Thursday, March 29, 2007
There are three more days until this experiment at OPENSOURCE is done. As a family, we will step outside the game rules and go back to whatever become normal after seriously altering our shopping, eating, cleaning, and to some degree thinking patterns. So now we get to see what sticks. Will we keep any of the patterns that allow for reduction or will be just go right back to easy living? I am going to keep making paper. Paper, it turns out, is very slow to biodegrade and comprises a huge amount of land fill. So, if you want a piece of paper, let me know. I have more card stock than I know what to do with.
Wednesday, March 28, 2007
Tuesday, March 27, 2007
Sunday, March 25, 2007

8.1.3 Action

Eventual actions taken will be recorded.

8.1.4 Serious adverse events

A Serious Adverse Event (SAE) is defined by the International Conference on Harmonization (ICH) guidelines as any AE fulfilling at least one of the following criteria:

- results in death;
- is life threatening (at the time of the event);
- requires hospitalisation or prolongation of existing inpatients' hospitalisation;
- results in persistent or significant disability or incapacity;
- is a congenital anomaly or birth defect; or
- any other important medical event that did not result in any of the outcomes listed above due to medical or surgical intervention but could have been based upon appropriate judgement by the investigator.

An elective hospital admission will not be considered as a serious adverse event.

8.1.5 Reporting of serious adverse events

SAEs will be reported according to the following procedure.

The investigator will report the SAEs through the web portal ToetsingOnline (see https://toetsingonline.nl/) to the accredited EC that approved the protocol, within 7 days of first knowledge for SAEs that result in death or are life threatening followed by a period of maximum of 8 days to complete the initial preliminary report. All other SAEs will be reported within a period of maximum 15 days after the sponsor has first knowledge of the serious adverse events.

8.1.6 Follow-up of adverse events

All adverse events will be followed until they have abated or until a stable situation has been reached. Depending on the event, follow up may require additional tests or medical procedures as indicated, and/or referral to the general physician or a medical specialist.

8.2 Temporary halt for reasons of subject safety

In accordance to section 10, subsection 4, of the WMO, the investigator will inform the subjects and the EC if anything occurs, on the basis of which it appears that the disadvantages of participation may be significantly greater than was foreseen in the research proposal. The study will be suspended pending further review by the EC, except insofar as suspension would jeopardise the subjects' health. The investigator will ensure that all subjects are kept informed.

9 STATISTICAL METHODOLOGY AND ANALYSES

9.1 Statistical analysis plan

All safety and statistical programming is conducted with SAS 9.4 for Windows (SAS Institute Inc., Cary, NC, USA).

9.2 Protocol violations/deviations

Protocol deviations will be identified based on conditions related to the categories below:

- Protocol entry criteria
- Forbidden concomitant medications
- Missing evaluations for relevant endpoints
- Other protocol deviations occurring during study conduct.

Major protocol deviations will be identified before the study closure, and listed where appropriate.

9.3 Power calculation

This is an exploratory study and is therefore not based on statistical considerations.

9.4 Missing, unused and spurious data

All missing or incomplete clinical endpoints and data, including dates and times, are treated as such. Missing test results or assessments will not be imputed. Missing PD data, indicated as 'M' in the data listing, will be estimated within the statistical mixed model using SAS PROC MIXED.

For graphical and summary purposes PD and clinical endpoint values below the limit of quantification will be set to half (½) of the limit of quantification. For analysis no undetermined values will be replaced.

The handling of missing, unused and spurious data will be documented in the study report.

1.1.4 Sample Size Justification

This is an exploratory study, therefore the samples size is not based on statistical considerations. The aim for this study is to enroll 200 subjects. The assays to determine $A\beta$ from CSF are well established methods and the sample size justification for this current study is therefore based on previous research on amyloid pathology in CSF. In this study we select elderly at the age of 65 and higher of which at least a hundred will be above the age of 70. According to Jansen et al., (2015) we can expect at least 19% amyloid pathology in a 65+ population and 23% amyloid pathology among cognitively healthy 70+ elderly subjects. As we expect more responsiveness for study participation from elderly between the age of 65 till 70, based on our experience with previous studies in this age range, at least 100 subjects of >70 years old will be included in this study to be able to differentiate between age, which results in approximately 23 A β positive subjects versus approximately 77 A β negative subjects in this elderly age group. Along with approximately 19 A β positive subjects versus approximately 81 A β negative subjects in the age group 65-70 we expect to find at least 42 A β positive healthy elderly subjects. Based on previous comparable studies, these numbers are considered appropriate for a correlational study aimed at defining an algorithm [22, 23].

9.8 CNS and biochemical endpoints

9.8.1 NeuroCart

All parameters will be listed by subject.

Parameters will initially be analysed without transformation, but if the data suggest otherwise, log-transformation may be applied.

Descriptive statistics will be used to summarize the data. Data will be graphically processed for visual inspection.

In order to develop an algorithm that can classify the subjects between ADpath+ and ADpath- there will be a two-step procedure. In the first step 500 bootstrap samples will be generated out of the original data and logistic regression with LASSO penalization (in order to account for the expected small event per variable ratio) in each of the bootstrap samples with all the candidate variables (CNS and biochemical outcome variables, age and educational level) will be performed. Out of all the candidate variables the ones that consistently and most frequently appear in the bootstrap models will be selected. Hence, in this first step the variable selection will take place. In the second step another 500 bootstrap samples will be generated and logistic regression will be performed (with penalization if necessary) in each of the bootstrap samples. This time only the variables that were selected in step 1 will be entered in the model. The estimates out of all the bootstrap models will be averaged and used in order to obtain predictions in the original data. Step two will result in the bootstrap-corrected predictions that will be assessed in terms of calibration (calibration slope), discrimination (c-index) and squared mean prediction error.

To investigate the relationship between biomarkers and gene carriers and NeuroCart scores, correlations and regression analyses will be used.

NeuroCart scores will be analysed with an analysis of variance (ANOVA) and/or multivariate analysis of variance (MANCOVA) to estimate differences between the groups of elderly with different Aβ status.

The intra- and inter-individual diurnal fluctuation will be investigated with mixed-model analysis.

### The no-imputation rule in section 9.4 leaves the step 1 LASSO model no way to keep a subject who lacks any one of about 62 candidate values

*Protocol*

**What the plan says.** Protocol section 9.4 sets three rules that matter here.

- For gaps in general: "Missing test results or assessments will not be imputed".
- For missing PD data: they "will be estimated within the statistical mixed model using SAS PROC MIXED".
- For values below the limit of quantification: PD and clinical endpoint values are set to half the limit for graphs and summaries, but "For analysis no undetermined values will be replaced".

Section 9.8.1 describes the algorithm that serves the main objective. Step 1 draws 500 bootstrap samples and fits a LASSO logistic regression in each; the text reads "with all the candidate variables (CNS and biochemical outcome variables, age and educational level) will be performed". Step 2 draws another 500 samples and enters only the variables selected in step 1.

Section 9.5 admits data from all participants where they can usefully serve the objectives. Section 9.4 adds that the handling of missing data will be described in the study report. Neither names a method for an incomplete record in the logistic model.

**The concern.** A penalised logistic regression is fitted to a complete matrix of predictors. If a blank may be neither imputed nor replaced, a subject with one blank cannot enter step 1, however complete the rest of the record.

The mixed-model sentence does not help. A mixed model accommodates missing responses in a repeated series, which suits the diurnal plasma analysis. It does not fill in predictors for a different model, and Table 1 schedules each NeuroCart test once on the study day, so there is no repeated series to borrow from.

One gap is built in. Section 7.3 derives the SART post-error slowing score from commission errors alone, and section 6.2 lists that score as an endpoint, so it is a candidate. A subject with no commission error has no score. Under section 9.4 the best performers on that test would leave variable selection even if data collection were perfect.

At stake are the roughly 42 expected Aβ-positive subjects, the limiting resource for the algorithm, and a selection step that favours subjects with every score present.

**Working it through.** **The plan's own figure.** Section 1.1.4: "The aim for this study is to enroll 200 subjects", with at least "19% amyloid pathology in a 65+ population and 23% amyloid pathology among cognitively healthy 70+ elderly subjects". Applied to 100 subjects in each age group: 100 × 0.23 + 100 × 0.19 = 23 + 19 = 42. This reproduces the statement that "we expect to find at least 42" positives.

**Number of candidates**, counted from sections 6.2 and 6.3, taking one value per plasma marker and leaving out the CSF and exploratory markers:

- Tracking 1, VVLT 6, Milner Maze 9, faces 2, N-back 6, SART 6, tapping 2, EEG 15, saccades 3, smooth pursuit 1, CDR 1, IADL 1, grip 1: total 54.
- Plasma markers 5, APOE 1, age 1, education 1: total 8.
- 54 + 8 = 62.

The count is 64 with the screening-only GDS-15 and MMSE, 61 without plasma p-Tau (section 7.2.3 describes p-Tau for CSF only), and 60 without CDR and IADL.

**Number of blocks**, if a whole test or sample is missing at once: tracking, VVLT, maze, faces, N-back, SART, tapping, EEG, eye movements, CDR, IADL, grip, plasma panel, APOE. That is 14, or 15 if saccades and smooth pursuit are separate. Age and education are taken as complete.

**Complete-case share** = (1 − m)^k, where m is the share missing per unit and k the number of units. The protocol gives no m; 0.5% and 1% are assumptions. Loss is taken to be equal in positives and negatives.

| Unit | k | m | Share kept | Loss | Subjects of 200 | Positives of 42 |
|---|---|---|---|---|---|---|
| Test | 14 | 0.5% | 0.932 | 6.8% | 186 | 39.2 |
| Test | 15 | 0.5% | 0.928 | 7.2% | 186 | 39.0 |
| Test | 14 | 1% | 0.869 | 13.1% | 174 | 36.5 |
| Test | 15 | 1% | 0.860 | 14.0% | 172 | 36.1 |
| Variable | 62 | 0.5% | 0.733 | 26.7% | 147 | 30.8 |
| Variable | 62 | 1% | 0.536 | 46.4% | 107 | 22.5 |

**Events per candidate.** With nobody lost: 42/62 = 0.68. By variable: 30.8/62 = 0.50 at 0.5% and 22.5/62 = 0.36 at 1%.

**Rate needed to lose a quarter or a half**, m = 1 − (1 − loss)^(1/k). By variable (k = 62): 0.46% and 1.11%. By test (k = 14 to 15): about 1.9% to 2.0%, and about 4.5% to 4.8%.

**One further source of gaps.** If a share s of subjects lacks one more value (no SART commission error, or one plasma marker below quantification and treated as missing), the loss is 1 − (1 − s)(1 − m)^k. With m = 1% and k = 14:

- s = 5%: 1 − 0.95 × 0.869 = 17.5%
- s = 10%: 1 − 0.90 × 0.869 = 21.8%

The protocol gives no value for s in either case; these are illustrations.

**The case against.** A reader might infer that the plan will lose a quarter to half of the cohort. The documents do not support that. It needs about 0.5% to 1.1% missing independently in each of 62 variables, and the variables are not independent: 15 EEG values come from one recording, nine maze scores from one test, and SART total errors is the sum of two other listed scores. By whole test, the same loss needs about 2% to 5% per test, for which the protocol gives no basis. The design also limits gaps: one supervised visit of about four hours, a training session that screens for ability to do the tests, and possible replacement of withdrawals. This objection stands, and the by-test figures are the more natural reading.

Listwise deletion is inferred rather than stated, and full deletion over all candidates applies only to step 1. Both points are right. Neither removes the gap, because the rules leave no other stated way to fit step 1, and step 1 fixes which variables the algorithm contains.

I just got home from a four day visit to Philadelphia. On a lovely but wet afternoon the family took a stroll along the river to the Museum. Having just read Walter Benjamen, I was acutely aware of the idea that all object housed in a collection represent a conquest or victory. All conquests suggest brutality. But is was in the cafe that the brutality really hit me. I can look at art for a good solid hour before I need a coffee break. I had my handy cup with me, but once we got to the cafe the family was starved. The food was fresh and good, a nice salad bar with grilled veggie, feta, and olives. The main dishes were cooked on the spot. The problem was the souvenirs. Everything was served on Styrofoam with plastic cutlery and paper napkins. The water, the coffee, juices, sodas, all had throw away cups. I sat and watch a steady line of folks rack up more souvenirs in 25 minutes than our entire family of five in two weeks. Besides the cooks and cashiers, the only other full time staff in the room were two and sometimes three trash collectors making sure that the 6 thrash cans never overflowed. This institution is certainly making some lasting imprint on human culture, I'm just not sure its the one they intended. This trip, which shook me out of my active collection mode and forced me back into the world of convenience, was really depressing.